Microplastics, Nanoplastics, Snow, TD-PTR-MS, PTR-MS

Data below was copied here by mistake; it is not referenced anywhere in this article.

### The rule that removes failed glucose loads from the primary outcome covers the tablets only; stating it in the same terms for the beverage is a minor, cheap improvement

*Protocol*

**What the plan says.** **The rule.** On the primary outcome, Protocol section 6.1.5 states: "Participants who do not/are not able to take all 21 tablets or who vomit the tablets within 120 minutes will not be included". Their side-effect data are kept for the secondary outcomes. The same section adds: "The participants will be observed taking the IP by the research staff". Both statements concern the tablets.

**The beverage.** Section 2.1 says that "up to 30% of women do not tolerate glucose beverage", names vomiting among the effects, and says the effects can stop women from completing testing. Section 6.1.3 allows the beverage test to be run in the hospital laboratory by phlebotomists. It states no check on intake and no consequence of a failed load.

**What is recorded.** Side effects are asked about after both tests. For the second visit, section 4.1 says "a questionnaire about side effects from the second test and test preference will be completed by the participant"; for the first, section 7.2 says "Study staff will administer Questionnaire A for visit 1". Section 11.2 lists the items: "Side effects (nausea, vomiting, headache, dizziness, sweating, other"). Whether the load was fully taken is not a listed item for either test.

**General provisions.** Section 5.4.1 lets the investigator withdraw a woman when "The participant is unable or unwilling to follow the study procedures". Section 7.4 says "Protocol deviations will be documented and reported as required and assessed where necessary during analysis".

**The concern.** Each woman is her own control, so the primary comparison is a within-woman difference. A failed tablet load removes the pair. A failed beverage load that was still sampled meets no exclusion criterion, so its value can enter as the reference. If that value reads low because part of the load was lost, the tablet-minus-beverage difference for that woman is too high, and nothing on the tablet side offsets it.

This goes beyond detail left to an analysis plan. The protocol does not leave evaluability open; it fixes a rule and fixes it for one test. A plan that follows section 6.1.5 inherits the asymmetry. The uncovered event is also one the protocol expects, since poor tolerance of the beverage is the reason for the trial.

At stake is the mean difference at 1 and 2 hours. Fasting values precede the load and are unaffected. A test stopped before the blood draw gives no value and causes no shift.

Plastic materials are increasingly produced worldwide with a total estimated production of >8300 million tonnes to date, of which 60% was discarded. In the environment, plastics fragment into smaller particles, e.g. microplastics (size < 5 mm), and further weathering leads to the formation of functionally different contaminants – nanoplastics (size <1 μm). Nanoplastics are believed to have entirely different physical (e.g. transport), chemical (e.g. functional groups at the surface) and biological (passing the cell membrane, toxicity) properties compared to the micro- and macroplastics, yet, their measurement in the environmental samples is seldom available. Here, we present measurements of nanoplastics mass concentration and calculated the deposition at the pristine high-altitude Alpine Sonnblick observatory (3106 MASL), during the 1.5 month campaigh in late winter 2017. The average nanoplastics concentration was 46.5 ng/mL of melted surface snow. The main polymer types of nanoplastics observed for this site were polypropylene (PP) and polyethylene terephthalate (PET). We measured significantly higher concentrations in the dry sampling periods for PET (p < 0.002) but not for PP, which indicates that dry deposition may be the preferential pathway for PET leading to a gradual accumulation on the snow surfaces during dry periods. Air transport modelling indicates regional and long-range transport of nanoplastics, originating preferentially from European urban areas. The mean deposition rate was 42 (+32/-25) kg km−2 year−1. Thus more than 2 × 1011 nanoplastics particles are deposited per square meter of surface snow each week of the observed period, even at this remote location, which raises significant toxicological concerns.